Economics & Research Blog
The Russians Are Coming? Is Heidelberg Kidding? No.
A story in Forbes quoted Heidelberg&
By Dr. Joe Webb
Published: July 23, 2008
A story in Forbes quoted Heidelberg's Bernard Schreier that Russian investors could take over the company. He also stated “No competitor can take us, the market leader, over. That's impossible, for anti-trust issues.”
The idea of Russians taking over a company might strike some as strange. Indeed, it could bring up memories of the Cold War comedy “The Russians Are Coming, The Russians Are Coming” (which, by the way, was released in Germany as “Russen kommen! Die Russen kommen!, Die”).
While the comment may have seemed strange to some, Russia is actively attempting to invest its growing foreign currency reserves outside of its borders. It goes back to a relatively simple idea that for currencies to have value they need to be repatriated at some time to the country where that currency is native. It does not have to happen immediately, but can be years later. US Dollars and Euros have such a liquid market that they can be easily used outside their native borders for years. For a long time, the Russian consumers and businesspeople preferred US $100 bills, especially in personal transactions, because of problems in their monetary system. Since that time, the Russian economy has become one of the world's major exporters, and it's not just oil (where they are second to Saudi Arabia), but a wide range of agricultural and other goods. It's a thriving economy, still burdened by legacy regulations of the Communist era and its old guard and its corruption problems, but definitely on the rise.
What Schreier is talking about is direct foreign investment. Those currencies that are being stockpiled have to be put to work somewhere. While it is common to talk about “trade deficits” or “trade surpluses,” concepts that are nearly useless in understanding anything, those deficits or surpluses are balanced by investments. Buying companies or real estate or other types of acquisitions are not included in the trade data.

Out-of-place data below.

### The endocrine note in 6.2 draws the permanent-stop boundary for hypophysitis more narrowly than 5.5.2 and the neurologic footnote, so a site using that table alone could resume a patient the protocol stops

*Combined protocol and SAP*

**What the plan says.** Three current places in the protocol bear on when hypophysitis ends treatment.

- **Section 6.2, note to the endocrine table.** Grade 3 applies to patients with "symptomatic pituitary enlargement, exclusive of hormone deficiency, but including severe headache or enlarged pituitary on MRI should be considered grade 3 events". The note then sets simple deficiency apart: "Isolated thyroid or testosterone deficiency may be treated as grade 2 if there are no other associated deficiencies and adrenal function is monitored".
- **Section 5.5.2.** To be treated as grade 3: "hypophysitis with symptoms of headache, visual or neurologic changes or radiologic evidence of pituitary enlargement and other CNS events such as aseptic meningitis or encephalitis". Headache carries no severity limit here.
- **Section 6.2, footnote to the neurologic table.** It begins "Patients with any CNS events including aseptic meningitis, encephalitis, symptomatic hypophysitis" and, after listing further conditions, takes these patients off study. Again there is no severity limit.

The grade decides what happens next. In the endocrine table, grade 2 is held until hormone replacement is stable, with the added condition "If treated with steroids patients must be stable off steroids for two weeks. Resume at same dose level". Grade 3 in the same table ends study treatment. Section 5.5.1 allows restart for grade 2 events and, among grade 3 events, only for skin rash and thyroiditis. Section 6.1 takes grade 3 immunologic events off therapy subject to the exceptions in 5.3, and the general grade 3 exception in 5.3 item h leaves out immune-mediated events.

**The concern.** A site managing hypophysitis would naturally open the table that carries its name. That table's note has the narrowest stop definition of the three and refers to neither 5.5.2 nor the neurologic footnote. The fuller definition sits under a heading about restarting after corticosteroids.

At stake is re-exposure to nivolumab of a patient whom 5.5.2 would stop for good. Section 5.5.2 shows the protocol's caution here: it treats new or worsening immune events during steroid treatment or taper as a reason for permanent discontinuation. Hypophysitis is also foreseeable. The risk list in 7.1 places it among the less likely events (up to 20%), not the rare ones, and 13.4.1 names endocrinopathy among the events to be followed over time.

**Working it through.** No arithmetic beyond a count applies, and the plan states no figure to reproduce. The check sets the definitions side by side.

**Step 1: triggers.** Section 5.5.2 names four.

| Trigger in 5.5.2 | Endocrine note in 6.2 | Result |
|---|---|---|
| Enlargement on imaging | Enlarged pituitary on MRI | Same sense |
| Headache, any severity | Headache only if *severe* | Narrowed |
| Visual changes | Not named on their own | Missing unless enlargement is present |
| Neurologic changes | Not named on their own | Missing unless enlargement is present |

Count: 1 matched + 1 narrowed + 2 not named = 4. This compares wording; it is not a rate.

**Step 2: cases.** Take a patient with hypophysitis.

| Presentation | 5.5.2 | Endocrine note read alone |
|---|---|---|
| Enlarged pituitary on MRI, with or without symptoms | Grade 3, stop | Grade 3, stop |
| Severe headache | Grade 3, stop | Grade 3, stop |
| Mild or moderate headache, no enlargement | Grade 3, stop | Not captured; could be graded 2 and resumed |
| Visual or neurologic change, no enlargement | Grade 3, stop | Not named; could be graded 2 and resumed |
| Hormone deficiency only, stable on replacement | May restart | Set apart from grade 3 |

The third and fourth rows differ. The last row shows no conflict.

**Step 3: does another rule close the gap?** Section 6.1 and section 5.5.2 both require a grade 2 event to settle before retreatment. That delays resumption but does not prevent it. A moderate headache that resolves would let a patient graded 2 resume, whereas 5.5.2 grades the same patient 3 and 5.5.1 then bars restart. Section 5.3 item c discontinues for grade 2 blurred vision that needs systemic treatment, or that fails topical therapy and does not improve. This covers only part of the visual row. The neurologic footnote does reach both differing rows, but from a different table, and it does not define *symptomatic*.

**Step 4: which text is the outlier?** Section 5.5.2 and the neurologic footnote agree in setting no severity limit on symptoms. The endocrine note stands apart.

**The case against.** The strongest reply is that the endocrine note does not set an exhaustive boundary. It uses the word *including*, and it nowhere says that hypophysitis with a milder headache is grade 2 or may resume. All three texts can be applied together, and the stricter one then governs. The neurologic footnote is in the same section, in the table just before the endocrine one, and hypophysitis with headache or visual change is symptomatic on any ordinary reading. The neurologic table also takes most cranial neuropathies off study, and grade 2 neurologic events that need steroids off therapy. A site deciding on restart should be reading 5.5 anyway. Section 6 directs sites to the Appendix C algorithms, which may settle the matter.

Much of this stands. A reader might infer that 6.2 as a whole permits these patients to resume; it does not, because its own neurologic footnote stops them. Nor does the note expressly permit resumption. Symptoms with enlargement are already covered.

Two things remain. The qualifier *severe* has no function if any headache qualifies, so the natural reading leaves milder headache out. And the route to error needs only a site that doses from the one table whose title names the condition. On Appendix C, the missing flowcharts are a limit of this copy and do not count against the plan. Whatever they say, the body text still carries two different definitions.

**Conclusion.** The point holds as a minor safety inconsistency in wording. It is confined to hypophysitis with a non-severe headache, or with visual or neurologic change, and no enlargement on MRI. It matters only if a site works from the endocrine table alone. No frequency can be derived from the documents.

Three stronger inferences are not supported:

Russia has been active in the U.S. already. It is claimed that Russian companies now own 10% of U.S. steel production. The investors feel that they have had good experience turning around their home steel businesses, and believe that they can do the same in the U.S. Investments from overseas are votes of confidence in the U.S. economy, something that home-grown investors don't always have.
So Schreier was not making things up when he cited Russian investors, no matter how strange it may have sounded to some.
In his other comment about an in-country merger or acquisition not being allowed (such as with MAN Roland or KBA), that certainly is a shame. Offset is losing share to digital printing, desktop printing, electronic communications, new viewing technologies, and other social and technological trends. The case to allow such a merger is easy to make, just by looking at what has happened to industry shipments, especially in the U.S. This is a situation where what happens in the courts no longer has basis in real life. The company has been backed into a corner, much of it of its own making, and does not yet see a range of actions to decisively get out of it. Those Russians with the bags of Euros may start to look more attractive as the months go by.